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  • #16
    I don't know abut SSI but with Medicare per year, I only have to pay out $2.000 medical cost and then I pay nothing the rest of the year. Example: Doctor bill for dialysis visits is no more than 12 dollars a month. Right now dialysis for the facility is about $120.00 a month out of pocket. When I meet the out of pocket of 2,000, I no longer have any bills for dialysis. I have a $20 co pay for any doctor visits but when I hit that $2,000, I don't even have to pay for that. I don't know if that helps but it all depends on your insurance plan. As Stumpr54 indicated, you will have more energy and as long as your legs don't have problems you should be able to do much more. I deal with needing a knee replacement but still go to the Y for water walking and even walking on a water treadmill. Keeping active is very important.


    • #17
      I'm surprised that your nephrologist did not give you IV Epogen for the anemia. I was told before I started HHD training, and with it hemodialysis, that if my hemoglobin got below 9.0, I would receive IV Epogen. As it turned out, I reached that level at the time that I started HHD training, and began receiving 5000 IU Epogen 3X weekly during training. The dosing tapered off as I completed training, and I eventually got down to 2000 IU monthly, which wasn't quite enough to keep my hemoglobin between 11.0 and 12.0. My current dosing at 2000 IU every 3 weeks has been doing the trick. I would suspect as a fellow PKD patient, you have/will have residual kidney function that will "kick in" once you start "detoxing" your blood with dialysis.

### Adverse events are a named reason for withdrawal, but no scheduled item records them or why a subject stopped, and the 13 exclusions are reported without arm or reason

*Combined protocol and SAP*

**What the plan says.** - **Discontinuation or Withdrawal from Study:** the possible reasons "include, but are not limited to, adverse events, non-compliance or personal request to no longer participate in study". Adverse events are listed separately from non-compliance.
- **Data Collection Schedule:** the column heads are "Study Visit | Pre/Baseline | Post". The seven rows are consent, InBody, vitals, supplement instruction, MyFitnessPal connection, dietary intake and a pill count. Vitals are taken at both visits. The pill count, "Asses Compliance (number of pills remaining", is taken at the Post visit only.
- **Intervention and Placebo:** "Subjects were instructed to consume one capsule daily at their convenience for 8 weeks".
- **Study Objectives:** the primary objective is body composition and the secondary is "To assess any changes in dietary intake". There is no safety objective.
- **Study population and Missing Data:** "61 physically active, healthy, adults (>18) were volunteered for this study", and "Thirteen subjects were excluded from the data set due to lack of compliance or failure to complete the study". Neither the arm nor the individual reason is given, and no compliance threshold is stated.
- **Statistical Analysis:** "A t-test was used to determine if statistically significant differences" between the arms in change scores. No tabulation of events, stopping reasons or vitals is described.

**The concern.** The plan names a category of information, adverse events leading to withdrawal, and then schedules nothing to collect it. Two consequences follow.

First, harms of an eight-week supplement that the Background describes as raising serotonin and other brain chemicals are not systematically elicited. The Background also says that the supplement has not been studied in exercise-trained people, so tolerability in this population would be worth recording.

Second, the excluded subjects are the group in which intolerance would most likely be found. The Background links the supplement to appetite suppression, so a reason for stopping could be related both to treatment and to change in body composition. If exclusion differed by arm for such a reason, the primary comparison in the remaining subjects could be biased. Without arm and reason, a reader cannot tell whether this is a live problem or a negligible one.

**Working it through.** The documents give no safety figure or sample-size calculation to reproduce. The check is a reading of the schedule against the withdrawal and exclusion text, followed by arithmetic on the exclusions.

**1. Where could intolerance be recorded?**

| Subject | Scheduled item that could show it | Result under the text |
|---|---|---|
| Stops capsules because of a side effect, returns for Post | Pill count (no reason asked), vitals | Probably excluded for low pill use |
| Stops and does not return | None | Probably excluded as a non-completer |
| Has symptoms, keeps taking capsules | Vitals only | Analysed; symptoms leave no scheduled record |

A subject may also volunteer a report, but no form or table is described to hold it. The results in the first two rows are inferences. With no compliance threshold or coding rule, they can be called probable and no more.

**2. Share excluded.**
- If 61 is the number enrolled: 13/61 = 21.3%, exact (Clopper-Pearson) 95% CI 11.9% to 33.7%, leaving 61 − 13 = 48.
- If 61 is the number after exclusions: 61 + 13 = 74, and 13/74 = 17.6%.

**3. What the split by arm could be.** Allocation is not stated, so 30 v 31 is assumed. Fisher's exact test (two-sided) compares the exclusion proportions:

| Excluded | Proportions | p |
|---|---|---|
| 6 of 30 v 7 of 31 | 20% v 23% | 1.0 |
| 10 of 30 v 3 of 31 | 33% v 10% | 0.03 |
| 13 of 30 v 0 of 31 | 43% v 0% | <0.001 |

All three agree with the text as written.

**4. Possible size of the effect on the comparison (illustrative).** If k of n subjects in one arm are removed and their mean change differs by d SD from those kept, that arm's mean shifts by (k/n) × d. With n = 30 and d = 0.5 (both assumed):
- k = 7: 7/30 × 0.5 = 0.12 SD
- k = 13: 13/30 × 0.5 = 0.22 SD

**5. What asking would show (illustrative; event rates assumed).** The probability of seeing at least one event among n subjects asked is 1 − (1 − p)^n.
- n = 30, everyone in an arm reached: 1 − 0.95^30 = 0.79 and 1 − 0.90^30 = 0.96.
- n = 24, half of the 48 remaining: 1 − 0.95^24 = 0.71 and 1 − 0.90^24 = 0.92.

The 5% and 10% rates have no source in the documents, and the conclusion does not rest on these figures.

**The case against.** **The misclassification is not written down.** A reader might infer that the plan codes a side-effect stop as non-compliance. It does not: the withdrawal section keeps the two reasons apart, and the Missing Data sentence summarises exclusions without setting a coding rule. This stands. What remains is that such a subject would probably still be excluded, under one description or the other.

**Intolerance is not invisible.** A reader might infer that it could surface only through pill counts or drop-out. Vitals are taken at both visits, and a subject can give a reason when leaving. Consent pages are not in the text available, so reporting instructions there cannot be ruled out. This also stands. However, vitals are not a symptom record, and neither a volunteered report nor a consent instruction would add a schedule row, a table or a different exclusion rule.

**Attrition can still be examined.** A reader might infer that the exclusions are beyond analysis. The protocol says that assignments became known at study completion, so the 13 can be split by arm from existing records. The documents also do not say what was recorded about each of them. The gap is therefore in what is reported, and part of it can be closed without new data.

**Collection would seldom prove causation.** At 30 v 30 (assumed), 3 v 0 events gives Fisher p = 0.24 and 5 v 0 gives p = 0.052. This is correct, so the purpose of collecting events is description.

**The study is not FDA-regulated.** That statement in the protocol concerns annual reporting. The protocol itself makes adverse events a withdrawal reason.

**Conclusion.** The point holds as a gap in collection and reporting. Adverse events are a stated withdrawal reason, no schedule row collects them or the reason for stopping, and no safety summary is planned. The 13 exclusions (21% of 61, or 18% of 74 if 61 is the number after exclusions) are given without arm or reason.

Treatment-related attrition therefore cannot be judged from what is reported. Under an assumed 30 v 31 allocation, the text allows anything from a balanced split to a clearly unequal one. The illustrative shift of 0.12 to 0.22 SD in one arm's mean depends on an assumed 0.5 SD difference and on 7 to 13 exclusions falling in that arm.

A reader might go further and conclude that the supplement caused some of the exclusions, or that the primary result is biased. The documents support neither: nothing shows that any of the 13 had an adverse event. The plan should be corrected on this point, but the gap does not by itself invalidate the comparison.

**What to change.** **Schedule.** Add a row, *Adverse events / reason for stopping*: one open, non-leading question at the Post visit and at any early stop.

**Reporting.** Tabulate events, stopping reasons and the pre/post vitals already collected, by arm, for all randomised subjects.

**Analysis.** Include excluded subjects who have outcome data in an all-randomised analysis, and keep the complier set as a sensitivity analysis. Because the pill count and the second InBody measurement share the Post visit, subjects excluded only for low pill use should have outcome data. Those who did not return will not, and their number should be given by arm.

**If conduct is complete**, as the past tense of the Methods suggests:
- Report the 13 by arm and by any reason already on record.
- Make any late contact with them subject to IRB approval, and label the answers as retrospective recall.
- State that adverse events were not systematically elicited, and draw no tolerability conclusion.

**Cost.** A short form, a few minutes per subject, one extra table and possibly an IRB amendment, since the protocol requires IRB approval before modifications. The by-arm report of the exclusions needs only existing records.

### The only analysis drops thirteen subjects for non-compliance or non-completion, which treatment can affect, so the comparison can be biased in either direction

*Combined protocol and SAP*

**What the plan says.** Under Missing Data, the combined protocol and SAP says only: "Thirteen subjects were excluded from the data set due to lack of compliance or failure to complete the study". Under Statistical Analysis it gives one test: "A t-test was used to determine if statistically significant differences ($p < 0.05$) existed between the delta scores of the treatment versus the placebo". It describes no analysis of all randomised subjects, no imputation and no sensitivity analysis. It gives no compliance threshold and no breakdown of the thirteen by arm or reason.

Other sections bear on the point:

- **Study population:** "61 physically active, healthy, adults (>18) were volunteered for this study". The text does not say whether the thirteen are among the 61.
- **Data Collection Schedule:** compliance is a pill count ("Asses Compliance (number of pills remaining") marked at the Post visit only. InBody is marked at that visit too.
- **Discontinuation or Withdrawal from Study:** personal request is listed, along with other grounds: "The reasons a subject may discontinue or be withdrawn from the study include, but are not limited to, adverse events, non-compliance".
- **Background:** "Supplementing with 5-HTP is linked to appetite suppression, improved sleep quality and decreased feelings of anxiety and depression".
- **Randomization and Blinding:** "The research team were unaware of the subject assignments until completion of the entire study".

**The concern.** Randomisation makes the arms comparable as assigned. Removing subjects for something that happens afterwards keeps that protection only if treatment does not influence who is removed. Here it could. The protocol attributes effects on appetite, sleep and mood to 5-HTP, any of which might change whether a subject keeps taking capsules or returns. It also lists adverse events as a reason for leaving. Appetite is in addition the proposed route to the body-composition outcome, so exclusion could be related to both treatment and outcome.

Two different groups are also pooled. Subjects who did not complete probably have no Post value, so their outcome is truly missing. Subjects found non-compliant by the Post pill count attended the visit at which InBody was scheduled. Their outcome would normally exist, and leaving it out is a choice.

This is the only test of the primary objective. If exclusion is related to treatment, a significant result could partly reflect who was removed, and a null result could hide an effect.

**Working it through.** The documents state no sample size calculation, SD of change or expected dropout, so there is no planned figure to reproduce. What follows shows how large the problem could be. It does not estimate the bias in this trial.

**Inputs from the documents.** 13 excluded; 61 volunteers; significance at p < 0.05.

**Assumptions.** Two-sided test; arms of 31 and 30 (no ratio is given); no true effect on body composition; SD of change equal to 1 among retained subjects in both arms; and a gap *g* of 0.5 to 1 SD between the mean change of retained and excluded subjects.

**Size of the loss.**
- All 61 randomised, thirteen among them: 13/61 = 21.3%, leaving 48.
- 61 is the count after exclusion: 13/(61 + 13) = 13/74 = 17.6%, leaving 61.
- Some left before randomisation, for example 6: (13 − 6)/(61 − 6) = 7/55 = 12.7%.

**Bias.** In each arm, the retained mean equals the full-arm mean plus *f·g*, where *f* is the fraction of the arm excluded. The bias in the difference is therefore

As memory serves, you've had a fistula for a while. The vessel's maturity should help prevent infiltrations. If that proves not to be the case, a fistulogram is a great next step - to assess adequate flow and resolve any vessel narrowing. Although it would prove quite difficult to get the in-center staff to do it. cannulating a sharp just to the point where a blood flash is achieved and then removing the needle and holding pressure just long enough to stop the bleeding followed by the cannulation of a "wet" (saline loaded syringe and needle tube) blunt dialysis needle, instead of trying to advance the sharp needle with the risk of infiltration, may be worth doing, especially if you do experience period infiltrations and are unable to treat as a result. The fistula can be strengthened through specific exercises, but nothing strengthens it like the blood flow experienced during hemodialysis. It acts like an excercised muscle, getting larger and tougher the more it is "worked". It's one of the reasons that starting hemodialyis with a fistula can be a challenging and frustrating endeavor for patient and staff.